International Judges, Elke Ebert, FEI 5* judge from Germany, and Maja Stukelj, FEI 4* Judge from Slovenia, have both been busy judging classes this week at the Bates NZ Dressage Champs, from the Young Horse classes right up to the FEI CDI ***.
Maja Stukelj, who is an international Young Horse Judge, was part of the judging panel for the three age group classes in the New Zealand Young Dressage Horse competition. She has been rather impressed by our pool of young horses.
“New Zealand has some lovely young horses here, but your riders need a greater depth of knowledge to be able to train and present these lovely horses. In Europe many of our riders start off on schoolmasters, to learn the feeling of the movements, which means the riders gain the experience and knowledge to pass along to their young horses. It would be nice to see more of this in New Zealand. Understandably, New Zealand does not have the same large pool of experienced school masters for all your riders to learn on, but if you can experience a schoolmaster, it will allow your training to more efficient and correct.”
During the Young Dressage Horse Final on Saturday night, Stukelj took to the microphone as she assessed each of the age group finalists, and explained to the audience what she was looking for. She was generally impressed that all the horses had 3 quality gaits, but felt some of the horses could be a bit more uphill. Suppleness and elasticity were also key attributes she liked to see in horses at this level, and was generally happy with all three finalists willingness to go forward.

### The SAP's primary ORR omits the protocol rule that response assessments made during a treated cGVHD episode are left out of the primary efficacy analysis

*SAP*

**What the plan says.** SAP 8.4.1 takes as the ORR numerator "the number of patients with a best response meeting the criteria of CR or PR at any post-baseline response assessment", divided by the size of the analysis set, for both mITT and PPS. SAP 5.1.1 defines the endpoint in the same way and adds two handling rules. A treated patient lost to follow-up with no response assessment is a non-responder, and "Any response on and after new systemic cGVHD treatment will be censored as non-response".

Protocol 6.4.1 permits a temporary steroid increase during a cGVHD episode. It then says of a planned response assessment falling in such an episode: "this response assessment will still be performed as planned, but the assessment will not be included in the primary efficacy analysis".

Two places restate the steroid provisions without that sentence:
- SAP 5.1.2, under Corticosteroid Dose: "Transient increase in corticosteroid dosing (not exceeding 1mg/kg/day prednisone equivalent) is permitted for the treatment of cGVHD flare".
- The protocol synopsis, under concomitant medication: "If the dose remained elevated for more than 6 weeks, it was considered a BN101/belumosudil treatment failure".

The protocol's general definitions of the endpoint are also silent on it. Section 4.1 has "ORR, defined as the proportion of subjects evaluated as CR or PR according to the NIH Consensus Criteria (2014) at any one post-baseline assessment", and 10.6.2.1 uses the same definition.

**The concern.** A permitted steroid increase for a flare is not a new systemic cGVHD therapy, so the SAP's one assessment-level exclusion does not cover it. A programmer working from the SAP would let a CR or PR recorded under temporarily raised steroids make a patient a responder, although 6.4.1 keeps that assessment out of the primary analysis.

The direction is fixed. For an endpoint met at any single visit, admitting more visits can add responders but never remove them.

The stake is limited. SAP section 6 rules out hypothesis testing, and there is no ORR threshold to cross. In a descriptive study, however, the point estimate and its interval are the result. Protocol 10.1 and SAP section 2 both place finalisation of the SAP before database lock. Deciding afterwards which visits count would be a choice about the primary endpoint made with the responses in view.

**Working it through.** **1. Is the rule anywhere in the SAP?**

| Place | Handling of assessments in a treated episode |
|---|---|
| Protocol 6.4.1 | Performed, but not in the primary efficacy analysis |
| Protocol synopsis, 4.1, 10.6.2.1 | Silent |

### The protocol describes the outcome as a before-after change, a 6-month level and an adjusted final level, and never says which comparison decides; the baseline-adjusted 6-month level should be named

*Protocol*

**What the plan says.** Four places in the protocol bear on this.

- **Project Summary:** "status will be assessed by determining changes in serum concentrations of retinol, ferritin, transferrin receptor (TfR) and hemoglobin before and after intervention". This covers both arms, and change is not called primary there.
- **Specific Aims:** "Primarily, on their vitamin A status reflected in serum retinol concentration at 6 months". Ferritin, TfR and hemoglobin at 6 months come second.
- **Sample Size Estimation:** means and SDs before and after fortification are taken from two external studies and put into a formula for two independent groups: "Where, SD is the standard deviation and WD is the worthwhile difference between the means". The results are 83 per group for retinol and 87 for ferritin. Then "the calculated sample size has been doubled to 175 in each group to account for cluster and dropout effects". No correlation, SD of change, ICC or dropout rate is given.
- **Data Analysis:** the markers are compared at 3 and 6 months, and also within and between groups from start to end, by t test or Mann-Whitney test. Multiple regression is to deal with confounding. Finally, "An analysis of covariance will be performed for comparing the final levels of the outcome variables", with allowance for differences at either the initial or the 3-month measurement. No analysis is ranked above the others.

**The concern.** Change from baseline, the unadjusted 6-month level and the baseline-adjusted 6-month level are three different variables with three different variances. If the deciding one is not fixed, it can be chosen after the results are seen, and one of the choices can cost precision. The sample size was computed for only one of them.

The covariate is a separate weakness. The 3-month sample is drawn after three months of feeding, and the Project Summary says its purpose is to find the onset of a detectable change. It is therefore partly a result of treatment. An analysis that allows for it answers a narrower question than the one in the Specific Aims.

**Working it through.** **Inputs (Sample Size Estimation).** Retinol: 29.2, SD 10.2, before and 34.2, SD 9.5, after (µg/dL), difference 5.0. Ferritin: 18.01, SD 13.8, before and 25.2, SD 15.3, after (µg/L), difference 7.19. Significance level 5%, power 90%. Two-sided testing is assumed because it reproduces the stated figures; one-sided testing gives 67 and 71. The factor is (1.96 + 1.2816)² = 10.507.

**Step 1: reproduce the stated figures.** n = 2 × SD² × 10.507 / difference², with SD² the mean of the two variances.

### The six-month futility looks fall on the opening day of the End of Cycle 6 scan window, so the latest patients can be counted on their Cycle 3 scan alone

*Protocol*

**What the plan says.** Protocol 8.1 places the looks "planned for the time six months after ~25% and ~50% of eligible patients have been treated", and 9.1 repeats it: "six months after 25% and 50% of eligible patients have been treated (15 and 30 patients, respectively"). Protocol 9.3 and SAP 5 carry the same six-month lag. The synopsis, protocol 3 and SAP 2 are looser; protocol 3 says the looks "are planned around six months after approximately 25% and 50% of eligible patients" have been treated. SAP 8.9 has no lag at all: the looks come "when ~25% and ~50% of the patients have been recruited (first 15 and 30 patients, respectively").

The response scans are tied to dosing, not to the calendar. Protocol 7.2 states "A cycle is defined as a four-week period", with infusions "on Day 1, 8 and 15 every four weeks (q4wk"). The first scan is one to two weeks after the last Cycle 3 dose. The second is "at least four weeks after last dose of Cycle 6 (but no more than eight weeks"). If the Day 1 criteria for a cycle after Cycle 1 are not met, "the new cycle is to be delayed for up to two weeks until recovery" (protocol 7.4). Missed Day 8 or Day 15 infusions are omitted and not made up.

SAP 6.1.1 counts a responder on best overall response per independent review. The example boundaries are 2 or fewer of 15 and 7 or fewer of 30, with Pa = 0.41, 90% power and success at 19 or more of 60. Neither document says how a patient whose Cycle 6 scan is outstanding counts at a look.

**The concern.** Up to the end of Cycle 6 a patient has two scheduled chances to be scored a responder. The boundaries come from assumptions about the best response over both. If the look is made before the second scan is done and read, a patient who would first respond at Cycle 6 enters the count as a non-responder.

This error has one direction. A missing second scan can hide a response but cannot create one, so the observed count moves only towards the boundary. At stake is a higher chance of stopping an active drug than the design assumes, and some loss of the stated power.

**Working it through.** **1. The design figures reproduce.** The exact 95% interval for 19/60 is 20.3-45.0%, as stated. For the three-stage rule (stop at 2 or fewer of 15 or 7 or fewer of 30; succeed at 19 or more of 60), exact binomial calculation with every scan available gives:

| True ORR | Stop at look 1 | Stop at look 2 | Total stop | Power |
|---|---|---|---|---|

While Ebert was not part of the judging panel she was impressed by New Zealand’s young horses coming through the lower grades, particularly in the level 2 class she judged.
She felt the riders were kind and confident, and rode in a nice contact. “ The horses I have seen have all generally been really supple and relaxed, which is what I like to see in a young horse. All of the horses have a great attitude to go forward.” She is particularly impressed by the New Zealand horses walk. “ In Germany some of the horses have a bit too much pressure put on them in the walk, in New Zealand, your riders ride the walk in a much more relaxed way, which results in a natural and free walk.” She has given some great scores to some of the young horses she has judged this week, commenting “When horses are nice, we give them high marks, they really deserve the marks that we give them.”
She was overall impressed with the horses, how they were ridden, and the positive attitude of the riders bringing the horses along.
Text by Alicia Denz - Photo © Libby Law